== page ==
Kia Benson, DVM
Associate Veterinarian, Clinical Toxicology
Essential oils are volatile, organic constituents of plants that contribute to fragrance and taste. They are extracted from plants via distillation or cold pressing. Essential oils are utilized in a variety of ways: as insecticides, in aromatherapies, personal care products (e.g., antibacterials), flavorings, herbal remedies and liquid potpourri.
Essential oils can pose a toxic risk to household pets, especially to cats. They are rapidly absorbed both orally and across the skin, and are then metabolized in the liver. Cats lack an essential enzyme in their liver and as such have difficulty metabolizing and eliminating certain toxins like essential oils. Cats are also very sensitive to phenols and phenolic compounds, which can be found in some essential oils. The higher the concentration of the essential oil (i.e. 100%), the greater the risk to the cat.
Essential oils that are known to cause poisoning in cats include oil of wintergreen, oil of sweet birch, citrus oil (d-limonene), pine oils, Ylang Ylang oil, peppermint oil, cinnamon oil, pennyroyal oil, clove oil, eucalyptus oil, and tea tree oil. Symptoms that develop depend on the type of oil involved in the exposure and can include drooling, vomiting, tremors, ataxia (wobbliness), respiratory distress, low heart rate, low body temperature, and liver failure.
Diffuser Types and Health Hazards
Until recently, the use of essential oils for aromatherapy was restricted to such devices as candles, liquid potpourri products, room sprays, passive diffusers, or applying it to skin like perfume.
Passive diffusers work by evaporating the oil, producing a pleasant smell. Types include: 1) reed diffusers, where the reeds soak up the oil and disperse its fragrance into the air; 2) heat diffusers like plug-in/electric oil diffusers, candle burners, or table top warmers that use heat to evaporate the oil, 3) non-motorized, personal evaporative diffusers (necklace pendants, bracelets, etc.) that use room air currents to diffuse the aroma, and 4) motorized diffusers that use a fan to blow air through a filter or pad that has been permeated with an essential oil.
Unless the oil in a passive diffuser gets onto a cat’s skin or is ingested in some way (e.g. the diffuser tips over onto or near the cat, or the cat ingests a personal diffuser), the main hazard to cats from essential oils dispersed through passive diffusers is respiratory irritation.
Inhalation of strong odors or fragrances can cause some cats to develop a watery nose or eyes, a burning sensation in the nose/throat, nausea leading to drooling and/or vomiting, and difficulty breathing. Difficulty breathing in a cat is evidenced by labored breathing, fast breathing, panting, coughing, or wheezing. NONE of these signs are normal in cats. A coughing episode in a cat can be mistaken by owners for the cat trying to vomit up a hairball. However, in this case the cat crouches low to the ground, with little to no abdominal movement that is more typical of vomiting. No hairball is produced.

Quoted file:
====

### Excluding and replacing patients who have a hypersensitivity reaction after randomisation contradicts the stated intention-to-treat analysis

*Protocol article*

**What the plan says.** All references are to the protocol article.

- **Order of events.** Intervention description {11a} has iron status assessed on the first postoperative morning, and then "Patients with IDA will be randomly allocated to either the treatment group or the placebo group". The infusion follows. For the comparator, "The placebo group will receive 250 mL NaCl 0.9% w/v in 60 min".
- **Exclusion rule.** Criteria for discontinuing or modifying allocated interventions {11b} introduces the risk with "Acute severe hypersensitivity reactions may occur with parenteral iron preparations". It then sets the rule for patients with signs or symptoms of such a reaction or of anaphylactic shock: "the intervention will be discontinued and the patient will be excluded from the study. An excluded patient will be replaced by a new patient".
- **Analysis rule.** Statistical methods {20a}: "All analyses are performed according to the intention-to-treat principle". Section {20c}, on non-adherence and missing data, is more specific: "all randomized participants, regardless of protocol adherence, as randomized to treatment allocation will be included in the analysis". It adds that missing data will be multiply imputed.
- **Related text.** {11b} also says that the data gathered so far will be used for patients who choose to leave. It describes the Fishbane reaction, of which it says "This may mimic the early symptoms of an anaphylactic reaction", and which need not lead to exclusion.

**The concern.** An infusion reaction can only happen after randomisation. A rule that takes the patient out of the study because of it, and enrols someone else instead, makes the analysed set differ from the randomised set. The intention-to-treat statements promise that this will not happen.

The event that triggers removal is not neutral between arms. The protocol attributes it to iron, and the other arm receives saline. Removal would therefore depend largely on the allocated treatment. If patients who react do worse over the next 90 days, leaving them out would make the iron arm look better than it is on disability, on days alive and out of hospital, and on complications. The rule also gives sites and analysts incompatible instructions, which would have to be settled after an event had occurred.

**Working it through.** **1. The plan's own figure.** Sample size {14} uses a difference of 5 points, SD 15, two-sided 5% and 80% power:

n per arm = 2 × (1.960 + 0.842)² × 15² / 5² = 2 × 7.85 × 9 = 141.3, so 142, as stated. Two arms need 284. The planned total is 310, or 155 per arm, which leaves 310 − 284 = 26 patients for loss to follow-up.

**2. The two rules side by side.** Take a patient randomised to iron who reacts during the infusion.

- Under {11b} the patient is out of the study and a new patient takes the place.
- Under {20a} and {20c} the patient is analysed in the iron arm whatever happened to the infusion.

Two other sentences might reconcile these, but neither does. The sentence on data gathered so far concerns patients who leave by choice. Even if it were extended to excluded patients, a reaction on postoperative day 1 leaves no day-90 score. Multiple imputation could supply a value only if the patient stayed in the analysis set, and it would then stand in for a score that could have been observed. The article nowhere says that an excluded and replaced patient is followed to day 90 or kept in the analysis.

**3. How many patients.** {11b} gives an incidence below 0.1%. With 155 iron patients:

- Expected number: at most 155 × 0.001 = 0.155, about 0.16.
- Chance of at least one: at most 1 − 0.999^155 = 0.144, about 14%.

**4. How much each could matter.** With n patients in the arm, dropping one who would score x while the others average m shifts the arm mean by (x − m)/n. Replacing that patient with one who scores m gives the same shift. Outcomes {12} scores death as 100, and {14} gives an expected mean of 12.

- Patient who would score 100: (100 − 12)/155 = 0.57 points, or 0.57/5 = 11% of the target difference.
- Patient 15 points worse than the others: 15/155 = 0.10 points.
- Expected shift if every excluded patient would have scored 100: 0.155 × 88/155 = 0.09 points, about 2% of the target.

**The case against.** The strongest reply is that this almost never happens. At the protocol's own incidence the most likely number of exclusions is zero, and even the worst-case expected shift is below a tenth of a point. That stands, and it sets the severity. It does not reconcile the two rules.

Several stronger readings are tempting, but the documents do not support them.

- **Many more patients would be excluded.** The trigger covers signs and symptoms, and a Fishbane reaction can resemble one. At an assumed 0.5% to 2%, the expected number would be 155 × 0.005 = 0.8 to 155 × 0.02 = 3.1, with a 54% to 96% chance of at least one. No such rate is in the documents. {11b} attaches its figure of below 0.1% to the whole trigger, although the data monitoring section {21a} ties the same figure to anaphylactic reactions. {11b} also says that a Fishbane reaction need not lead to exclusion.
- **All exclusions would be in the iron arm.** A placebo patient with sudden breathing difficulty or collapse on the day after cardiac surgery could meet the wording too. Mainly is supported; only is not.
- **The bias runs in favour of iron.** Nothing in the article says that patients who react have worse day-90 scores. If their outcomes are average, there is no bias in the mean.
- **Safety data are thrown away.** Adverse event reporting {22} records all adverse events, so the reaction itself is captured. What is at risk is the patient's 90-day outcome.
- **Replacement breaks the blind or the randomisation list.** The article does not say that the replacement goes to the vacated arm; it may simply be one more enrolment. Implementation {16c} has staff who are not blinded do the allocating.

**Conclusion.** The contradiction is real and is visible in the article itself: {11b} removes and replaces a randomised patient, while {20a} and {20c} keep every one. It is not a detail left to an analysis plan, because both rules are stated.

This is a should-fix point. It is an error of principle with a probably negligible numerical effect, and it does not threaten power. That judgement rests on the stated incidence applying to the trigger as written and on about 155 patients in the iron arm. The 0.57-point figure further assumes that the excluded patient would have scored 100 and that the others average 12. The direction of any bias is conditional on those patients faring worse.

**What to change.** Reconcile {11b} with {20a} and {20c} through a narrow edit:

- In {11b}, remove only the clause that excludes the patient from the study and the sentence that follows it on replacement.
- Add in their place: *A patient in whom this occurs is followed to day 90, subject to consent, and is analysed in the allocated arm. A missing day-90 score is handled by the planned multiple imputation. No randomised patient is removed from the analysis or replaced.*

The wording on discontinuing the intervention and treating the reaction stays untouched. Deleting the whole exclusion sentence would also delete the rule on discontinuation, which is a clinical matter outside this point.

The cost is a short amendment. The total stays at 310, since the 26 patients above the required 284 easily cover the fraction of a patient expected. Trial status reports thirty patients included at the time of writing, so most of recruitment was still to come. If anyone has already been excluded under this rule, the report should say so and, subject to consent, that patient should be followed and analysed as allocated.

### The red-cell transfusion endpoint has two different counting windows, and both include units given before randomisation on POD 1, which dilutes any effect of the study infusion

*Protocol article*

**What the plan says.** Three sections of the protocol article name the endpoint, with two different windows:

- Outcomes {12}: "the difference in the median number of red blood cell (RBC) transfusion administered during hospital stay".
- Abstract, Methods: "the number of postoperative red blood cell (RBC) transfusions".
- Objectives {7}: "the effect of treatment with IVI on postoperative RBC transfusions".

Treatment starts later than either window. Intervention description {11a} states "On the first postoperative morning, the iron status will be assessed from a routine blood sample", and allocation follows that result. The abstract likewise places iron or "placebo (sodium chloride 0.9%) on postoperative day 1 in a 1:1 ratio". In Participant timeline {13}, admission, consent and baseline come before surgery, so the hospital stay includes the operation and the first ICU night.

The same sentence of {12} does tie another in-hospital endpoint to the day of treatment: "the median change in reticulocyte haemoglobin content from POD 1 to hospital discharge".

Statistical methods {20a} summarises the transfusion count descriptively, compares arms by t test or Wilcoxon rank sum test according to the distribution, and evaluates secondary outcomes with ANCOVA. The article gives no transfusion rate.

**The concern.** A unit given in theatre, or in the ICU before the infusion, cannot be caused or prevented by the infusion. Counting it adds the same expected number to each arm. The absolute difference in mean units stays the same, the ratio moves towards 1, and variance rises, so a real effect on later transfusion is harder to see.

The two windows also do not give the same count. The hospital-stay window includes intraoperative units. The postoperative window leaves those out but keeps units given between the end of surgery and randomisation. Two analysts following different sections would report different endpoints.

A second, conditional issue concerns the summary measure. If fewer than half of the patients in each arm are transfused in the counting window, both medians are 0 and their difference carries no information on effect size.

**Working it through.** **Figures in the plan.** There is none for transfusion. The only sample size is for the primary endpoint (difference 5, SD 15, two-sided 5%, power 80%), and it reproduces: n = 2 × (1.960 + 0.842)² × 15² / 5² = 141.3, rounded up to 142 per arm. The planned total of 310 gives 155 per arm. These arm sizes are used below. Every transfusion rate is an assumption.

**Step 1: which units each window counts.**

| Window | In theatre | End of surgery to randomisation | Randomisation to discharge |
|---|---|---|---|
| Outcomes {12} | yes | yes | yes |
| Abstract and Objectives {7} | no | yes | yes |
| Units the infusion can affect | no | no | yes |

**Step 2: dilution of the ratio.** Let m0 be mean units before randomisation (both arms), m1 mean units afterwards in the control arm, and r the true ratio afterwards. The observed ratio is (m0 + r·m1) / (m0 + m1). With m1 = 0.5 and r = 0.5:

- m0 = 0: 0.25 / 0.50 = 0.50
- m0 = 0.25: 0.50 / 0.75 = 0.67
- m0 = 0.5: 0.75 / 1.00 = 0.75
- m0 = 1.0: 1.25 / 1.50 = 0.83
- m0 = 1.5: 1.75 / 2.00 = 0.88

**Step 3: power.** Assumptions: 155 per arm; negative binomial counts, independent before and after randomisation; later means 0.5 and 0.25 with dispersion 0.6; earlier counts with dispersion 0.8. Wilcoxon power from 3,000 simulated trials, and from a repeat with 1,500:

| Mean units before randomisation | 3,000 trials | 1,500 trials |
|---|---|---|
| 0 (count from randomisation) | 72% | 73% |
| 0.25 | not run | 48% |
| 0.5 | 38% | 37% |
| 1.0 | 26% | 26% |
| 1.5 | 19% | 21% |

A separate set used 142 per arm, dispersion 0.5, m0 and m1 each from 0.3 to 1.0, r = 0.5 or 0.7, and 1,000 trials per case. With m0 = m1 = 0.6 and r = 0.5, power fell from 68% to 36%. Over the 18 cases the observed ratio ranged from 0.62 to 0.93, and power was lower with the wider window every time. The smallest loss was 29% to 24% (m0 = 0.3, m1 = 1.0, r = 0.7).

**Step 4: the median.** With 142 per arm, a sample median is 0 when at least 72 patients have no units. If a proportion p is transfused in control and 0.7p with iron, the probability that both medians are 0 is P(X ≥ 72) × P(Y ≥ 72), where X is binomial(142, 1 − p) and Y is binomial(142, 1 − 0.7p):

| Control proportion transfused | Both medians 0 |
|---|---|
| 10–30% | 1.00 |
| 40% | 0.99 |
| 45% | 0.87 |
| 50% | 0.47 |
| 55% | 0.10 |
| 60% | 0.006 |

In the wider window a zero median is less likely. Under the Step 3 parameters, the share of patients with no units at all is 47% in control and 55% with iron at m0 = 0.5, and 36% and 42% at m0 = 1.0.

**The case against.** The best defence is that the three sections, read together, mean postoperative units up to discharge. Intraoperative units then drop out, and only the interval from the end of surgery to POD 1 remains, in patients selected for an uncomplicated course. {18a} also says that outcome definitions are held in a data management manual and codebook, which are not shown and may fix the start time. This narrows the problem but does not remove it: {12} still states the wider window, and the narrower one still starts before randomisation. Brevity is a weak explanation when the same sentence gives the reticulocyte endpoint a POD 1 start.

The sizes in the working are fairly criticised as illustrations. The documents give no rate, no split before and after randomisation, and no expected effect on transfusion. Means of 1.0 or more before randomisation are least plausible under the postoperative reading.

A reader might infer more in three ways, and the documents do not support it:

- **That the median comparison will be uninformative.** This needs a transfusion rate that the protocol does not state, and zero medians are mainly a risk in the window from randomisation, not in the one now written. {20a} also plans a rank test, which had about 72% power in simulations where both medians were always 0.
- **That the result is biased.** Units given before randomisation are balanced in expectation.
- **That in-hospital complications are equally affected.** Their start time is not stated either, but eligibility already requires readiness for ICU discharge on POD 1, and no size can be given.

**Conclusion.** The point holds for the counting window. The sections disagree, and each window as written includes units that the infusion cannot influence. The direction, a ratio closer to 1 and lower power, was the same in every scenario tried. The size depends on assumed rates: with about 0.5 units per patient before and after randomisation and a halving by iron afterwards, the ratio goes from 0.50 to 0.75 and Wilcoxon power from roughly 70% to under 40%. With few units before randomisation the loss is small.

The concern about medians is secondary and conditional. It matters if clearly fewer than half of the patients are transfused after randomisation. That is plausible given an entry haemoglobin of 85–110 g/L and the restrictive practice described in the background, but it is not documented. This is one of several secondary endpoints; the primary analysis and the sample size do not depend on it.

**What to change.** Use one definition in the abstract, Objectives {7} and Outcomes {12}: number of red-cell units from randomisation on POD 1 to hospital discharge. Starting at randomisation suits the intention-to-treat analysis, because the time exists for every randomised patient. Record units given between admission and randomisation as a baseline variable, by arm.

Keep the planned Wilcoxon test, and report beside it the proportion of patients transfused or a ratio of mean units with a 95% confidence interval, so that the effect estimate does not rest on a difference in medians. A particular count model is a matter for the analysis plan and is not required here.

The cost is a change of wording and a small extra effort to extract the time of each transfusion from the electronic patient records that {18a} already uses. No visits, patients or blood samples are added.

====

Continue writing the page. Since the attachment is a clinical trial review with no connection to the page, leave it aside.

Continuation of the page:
Cats suffering such symptoms need to be moved immediately into fresh air, and require emergency veterinary treatment should their symptoms not quickly resolve once they are in fresh air. Cats with pre-existing respiratory issues such as asthma, airborne allergies, or cats exposed to second hand smoke from their human companions, are at greater risk for developing severe respiratory irritation than cats without such conditions.
Recently, active essential oil diffusers have hit the market. The active diffusers differ from passive ones in that actual microdroplets or particles of oil are emitted into the air in addition to the pleasant aroma of the oil. Nebulizing diffusers (pressurized high-speed air stream and an atomizing nozzle) and ultrasonic diffusers (electric current causes an instrument to emit a vibration) fall into this category.
The droplets dispersed by these new diffusers may be small, but they still pose a risk to cats. Depending on how close the cat is to the dispenser, the essential oil microdroplets may collect on the cat’s fur if it is the same room as the active diffuser. The oil can be either absorbed directly through the skin, or ingested when the cat grooms itself.
Drooling, vomiting, tremors, ataxia (wobbliness), respiratory distress, low heart rate, low body temperature, and liver failure can potentially develop depending on the type of essential oil that was used and the dose that the cat was exposed to.
Like oil and water, essential oils and cats really do not mix. Owners should be cautious using essential oils and diffusers in their homes in order to protect their cat(s) from a toxic risk. Most importantly, concentrated essential oils should never be directly applied to cats.
This content was originally published here.